Work experience

Work Experience

Work experience during Covid-19

Covid-19 has impacted on how we support young people to gain work experience in the NHS. The past few months have been a challenge and we continue to put processes in place to protect our patients and staff. We therefore have had to reduce the amount of external people coming into the Trust. This has meant that where we would normally facilitate face to face work experience placements and workshops, we are having to consider alternative options.

It is crucial that we keep young people who are interested in a career in the NHS motivated and inspired. We are working on different ways to provide you with an insight into different careers within the NHS, including Medical, Nursing, Therapists and other essential roles.

We will be updating our work experience section as much as possible with upcoming Live Chats and activities for you to be a part of, these will be beneficial to you when completing your CV or Job Applications.

If you need to gain work experience for a University placement please ensure that you speak to the University directly as they will be able to provide advice in what you can do.

Live web chats

We have the following live chats scheduled this month. Please fill out our form further down this page to sign-up.

  • 21 December 10am-11am Stella Osei, Lead SSP Bowel Cancer Screening

The ‘GET IN’ Work Experience Programme

Our Trust aims to be at the forefront when it comes to giving young people and adult learners a helping hand on the road to a career in the NHS. The ’Get In’ Work Experience Programme is in line in with the NHS Health Education England Talent for Care Widening Participation Programme - ‘Get in, Get on and Go Further’.

Due to capacity within all departments, placements are limited and we prioritise local students who either live or attend an educational institute in the London boroughs of Barking and Dagenham, Havering and Redbridge.

Please check this page regularly for updates on our upcoming Medical and Nursing career programmes.

Work experience opportunities are available for the following:

Educational clips for students

Michael's journey: from work experience to Deputy Director of Finance

Michael Gilham Michael Gilham (pictured right) is our Deputy Director of Finance and at the age of just 37 he has had an amazing career journey. He grew up locally, living in Cranham and attended Campion School in Hornchurch.

Michael kindly agreed to answer some questions in order to help students that might feel a little lost in what it is they want to do as a career and comfort those that might feel a little unsettled in what to do next.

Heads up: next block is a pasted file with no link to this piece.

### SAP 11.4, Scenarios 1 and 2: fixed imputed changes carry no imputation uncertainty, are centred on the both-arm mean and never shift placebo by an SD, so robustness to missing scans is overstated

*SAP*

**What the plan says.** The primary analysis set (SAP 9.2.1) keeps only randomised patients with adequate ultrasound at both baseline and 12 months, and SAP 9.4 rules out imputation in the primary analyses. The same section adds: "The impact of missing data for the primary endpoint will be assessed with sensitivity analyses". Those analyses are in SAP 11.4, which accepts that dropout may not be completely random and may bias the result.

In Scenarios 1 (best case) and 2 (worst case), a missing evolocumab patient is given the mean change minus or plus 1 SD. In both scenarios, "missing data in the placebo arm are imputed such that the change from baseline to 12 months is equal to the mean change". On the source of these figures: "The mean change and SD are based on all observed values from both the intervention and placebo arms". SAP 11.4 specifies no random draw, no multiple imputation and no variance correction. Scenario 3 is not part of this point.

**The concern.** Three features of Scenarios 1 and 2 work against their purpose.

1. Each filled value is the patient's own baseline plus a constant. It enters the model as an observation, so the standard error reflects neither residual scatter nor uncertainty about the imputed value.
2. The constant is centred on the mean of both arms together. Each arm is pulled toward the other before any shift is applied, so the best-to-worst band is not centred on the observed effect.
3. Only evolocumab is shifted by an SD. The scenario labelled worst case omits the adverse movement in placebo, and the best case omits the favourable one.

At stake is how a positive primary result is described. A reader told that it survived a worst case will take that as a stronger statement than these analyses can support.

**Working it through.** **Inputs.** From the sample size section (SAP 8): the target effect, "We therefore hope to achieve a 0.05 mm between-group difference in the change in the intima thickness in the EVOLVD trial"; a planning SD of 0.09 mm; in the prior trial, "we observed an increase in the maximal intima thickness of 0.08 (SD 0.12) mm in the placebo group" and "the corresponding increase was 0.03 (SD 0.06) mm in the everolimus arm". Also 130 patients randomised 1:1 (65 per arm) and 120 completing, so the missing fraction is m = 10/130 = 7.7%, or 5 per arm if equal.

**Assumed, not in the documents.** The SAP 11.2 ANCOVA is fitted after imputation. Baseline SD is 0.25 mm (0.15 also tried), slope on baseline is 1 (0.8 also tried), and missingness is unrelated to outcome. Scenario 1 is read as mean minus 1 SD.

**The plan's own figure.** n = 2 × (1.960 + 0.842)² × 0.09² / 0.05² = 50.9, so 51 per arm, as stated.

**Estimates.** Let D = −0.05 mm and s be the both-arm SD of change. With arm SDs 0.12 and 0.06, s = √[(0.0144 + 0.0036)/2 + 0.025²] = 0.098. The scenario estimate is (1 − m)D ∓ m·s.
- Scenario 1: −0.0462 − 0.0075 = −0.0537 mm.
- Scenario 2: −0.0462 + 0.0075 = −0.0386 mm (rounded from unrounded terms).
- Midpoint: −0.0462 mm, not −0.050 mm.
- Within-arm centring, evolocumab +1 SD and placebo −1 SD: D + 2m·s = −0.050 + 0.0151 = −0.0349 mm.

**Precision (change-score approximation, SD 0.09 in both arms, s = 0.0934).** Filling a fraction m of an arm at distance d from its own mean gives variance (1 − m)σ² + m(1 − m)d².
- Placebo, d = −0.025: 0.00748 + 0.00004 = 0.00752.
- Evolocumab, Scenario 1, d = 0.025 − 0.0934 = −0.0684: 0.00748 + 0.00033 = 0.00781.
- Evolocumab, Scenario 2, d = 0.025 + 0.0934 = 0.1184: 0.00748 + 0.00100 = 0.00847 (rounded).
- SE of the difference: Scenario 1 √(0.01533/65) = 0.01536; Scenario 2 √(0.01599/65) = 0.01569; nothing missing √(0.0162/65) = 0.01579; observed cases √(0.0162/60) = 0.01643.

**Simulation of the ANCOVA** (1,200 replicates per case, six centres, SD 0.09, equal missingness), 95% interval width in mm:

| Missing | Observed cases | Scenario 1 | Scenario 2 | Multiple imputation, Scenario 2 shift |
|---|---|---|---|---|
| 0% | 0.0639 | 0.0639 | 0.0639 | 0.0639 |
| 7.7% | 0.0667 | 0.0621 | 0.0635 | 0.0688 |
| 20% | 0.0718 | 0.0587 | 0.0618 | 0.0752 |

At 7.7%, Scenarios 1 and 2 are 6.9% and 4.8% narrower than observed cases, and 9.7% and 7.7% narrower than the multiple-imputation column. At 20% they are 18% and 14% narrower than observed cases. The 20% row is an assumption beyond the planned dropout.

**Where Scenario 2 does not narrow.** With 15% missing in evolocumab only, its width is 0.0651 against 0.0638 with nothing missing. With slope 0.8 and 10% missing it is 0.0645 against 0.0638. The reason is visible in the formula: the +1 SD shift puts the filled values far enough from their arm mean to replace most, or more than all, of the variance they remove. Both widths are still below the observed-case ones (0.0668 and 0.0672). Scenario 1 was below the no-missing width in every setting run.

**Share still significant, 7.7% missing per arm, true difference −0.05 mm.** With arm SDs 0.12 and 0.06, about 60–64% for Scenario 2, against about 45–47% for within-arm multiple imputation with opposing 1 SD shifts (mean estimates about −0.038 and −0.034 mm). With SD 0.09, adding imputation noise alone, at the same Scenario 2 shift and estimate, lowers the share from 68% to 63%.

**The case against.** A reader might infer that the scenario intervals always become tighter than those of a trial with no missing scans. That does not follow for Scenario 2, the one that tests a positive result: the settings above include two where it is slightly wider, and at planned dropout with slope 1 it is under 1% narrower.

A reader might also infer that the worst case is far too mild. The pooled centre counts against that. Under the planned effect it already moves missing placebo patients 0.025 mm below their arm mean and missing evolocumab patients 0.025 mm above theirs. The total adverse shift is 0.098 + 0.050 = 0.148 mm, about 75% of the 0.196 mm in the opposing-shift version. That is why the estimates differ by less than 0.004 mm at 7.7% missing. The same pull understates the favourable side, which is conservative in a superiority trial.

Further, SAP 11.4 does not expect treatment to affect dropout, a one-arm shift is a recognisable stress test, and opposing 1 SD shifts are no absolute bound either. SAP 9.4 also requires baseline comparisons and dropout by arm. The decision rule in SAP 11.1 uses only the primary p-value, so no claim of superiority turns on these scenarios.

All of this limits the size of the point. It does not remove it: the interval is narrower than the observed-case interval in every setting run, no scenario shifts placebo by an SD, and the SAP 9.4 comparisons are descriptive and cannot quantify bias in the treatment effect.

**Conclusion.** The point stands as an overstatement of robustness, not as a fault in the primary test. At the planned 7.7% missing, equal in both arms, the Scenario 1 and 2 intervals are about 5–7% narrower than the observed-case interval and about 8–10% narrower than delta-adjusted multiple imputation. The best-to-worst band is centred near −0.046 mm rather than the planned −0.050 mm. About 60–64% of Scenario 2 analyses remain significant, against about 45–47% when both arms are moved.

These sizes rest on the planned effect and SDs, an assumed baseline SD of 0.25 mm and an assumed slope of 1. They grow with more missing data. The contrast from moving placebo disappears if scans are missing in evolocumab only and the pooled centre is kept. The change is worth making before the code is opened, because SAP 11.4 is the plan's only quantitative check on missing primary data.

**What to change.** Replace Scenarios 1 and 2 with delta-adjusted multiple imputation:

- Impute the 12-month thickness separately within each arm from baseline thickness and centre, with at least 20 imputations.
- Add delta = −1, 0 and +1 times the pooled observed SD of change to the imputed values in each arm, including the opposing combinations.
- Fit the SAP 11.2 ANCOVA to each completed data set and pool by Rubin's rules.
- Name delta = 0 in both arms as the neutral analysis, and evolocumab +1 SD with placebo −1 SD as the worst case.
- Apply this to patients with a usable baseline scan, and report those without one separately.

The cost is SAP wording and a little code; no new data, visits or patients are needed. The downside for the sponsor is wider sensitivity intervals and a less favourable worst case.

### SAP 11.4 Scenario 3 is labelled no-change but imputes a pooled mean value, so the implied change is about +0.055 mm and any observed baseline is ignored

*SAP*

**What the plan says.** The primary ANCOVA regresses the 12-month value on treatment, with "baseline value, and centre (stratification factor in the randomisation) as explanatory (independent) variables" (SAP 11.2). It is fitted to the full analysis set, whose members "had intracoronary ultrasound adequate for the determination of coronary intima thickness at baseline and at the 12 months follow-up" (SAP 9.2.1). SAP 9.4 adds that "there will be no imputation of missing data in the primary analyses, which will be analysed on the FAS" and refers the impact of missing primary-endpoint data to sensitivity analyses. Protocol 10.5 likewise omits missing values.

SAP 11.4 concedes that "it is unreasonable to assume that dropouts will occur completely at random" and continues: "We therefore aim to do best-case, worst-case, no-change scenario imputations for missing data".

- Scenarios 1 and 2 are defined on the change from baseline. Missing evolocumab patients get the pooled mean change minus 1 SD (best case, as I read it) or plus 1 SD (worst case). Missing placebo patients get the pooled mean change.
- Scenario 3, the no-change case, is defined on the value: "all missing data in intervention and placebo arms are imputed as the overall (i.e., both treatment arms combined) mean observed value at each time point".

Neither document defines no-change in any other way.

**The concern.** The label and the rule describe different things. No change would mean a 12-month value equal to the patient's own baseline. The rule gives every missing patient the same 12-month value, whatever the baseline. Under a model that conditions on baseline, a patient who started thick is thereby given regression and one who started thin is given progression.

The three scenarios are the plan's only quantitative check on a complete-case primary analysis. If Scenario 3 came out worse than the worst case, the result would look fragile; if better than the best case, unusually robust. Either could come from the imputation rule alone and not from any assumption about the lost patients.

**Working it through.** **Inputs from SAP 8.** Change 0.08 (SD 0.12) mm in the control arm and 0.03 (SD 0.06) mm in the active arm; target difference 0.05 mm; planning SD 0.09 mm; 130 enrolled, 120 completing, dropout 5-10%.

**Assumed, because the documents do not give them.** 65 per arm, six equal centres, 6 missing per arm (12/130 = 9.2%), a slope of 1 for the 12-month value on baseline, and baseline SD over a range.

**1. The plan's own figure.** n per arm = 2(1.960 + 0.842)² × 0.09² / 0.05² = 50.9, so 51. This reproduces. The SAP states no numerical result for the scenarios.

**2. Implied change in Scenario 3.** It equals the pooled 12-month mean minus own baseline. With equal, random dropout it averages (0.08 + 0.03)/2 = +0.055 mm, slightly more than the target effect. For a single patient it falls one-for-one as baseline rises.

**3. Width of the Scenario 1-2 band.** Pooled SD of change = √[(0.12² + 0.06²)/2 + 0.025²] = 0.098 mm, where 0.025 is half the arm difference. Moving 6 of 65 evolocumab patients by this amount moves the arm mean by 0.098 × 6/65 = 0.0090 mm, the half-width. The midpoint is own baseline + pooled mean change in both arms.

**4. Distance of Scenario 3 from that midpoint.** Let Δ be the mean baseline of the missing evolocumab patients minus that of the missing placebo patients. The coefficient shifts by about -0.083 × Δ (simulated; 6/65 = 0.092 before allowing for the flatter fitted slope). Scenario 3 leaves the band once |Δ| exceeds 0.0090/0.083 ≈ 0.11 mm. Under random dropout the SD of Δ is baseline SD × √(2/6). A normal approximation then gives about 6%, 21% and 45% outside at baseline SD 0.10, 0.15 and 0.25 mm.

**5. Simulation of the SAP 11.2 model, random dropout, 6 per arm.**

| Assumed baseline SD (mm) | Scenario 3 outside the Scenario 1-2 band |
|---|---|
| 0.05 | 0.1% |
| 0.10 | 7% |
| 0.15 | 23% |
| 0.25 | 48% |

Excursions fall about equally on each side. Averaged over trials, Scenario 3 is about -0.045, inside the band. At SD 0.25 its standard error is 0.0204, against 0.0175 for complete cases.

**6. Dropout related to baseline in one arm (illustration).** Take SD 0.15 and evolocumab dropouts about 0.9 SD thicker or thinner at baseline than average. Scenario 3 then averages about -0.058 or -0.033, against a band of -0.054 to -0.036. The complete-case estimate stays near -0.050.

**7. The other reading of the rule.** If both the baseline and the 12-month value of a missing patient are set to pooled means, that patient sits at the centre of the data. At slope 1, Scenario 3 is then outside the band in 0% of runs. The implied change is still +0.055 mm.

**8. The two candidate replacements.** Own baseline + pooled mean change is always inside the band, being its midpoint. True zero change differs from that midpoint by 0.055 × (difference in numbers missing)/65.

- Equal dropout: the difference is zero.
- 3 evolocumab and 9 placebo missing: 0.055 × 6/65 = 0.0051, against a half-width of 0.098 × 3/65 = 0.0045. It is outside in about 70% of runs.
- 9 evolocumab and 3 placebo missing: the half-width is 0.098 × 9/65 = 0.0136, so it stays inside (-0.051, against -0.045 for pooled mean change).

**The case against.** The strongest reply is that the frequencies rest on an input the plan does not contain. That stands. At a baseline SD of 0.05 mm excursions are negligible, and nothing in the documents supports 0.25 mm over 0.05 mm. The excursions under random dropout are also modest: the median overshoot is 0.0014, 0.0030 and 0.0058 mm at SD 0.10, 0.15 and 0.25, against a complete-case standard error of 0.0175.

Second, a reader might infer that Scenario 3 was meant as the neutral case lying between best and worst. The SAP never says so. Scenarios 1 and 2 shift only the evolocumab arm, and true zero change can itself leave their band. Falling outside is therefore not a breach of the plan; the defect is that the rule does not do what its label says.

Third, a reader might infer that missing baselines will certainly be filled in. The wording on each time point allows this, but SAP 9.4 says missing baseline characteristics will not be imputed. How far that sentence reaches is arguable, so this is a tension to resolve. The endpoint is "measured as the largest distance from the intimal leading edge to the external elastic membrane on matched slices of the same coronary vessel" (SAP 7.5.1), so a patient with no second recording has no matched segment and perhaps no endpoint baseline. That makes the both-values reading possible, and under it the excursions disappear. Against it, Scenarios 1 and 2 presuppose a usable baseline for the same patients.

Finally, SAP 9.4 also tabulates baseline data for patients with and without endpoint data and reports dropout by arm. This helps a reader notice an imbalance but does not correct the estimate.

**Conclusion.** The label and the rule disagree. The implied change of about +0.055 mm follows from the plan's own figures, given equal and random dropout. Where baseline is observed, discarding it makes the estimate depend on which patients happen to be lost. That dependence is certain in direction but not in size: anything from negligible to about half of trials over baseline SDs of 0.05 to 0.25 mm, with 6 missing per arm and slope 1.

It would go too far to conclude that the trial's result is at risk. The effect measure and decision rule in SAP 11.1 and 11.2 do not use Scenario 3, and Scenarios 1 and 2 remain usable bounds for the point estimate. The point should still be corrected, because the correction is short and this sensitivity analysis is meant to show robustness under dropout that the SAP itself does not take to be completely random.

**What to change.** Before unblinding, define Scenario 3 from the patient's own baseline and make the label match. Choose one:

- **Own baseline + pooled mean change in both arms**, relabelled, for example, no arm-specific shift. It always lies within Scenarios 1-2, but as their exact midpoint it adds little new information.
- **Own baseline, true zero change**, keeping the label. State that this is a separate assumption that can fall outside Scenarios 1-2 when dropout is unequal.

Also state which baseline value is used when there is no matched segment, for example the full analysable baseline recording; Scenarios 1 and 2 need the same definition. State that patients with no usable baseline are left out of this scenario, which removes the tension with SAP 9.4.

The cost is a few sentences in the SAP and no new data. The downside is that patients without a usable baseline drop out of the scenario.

What age did you complete your work experience?  

I undertook my work experience at the age of 15 (1998).

Where was your work experience?

I did two to three weeks at Oldchurch Hospital with the finance team (Oldchurch has been replaced by Queen's). In the mornings I was with finance admin team opening the post, recording cheques, reconciling pay runs and in the afternoon I would go upstairs and work with the management accounts department. I did things like entering journals onto the financial ledger and searching for and matching invoices etc. I was supported by David Long who remains in the Trust finance team.

Michael performed various tasks, ones that are definitely not heard of now

I used microfiche which are tiny little slides that look like old photo frames to try and find snapshots of invoices that had been archived and then tried to match them up to resolve different queries. Times have moved on a tad. It was great going in as a 15-year-old and being able to talk to people about work. You learn a lot of interpersonal skills. It is good to be exposed to a bit of what working life is like.

What was your ideal career at the time?

I didn’t know. My family had worked in the hospital before and they helped me with the knowledge of the NHS. I came back to the Trust in the summer of 1998 and worked a summer job on the bank in finance. After my A-Levels in 2001 I came back again but this time I worked for about 14 months in the Goods Receiving team which receives and distributes deliveries ahead of going to university. I met so many people and I found out a lot about the services and what they did.

Even at university I didn’t know what I wanted to do. I just knew what I was good at maths IT, business studies and economics. They all just sat very easy with me.  This led me into something fairly general.

So, what happened after University?

After Uni, I joined the Society of London Treasurers finance graduate scheme (local authority-based scheme) and worked at the London Borough of Havering – this is where I studied for my professional accountancy qualification. I knew I wanted the acceleration in my career that a graduate scheme offered. I didn’t even know I wanted a finance qualification to be honest; I could very easily have ended up in more general management within the NHS.